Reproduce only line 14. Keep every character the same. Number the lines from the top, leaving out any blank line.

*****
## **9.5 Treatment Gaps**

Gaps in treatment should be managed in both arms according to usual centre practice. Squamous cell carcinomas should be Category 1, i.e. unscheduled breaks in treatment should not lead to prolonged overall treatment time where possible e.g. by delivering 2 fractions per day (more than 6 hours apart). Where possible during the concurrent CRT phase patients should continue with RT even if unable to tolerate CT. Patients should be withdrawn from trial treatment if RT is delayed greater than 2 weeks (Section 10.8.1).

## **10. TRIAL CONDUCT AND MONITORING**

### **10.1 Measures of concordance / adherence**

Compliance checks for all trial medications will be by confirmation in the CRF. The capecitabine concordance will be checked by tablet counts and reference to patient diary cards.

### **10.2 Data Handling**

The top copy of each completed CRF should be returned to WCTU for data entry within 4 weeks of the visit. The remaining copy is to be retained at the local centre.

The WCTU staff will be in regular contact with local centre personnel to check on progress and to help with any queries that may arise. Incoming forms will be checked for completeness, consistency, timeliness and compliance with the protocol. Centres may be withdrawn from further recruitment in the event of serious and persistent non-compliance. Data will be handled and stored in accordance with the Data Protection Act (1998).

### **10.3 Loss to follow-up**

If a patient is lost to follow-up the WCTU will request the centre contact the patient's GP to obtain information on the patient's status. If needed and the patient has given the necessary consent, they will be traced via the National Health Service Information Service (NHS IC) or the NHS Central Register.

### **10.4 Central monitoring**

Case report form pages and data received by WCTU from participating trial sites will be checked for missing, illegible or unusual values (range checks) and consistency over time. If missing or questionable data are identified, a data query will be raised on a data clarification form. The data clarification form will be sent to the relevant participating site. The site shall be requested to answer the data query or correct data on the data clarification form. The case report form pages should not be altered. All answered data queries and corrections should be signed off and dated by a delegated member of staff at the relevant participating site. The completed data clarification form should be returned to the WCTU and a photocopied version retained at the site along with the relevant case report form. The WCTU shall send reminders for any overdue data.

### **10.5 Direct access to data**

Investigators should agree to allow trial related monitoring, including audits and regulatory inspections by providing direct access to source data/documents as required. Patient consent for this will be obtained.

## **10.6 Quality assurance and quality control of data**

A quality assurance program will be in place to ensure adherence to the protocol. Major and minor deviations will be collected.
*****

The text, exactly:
Investigators should agree to allow trial related monitoring, including audits and regulatory inspections by providing direct access to source data/documents as required. Patient consent for this will be obtained.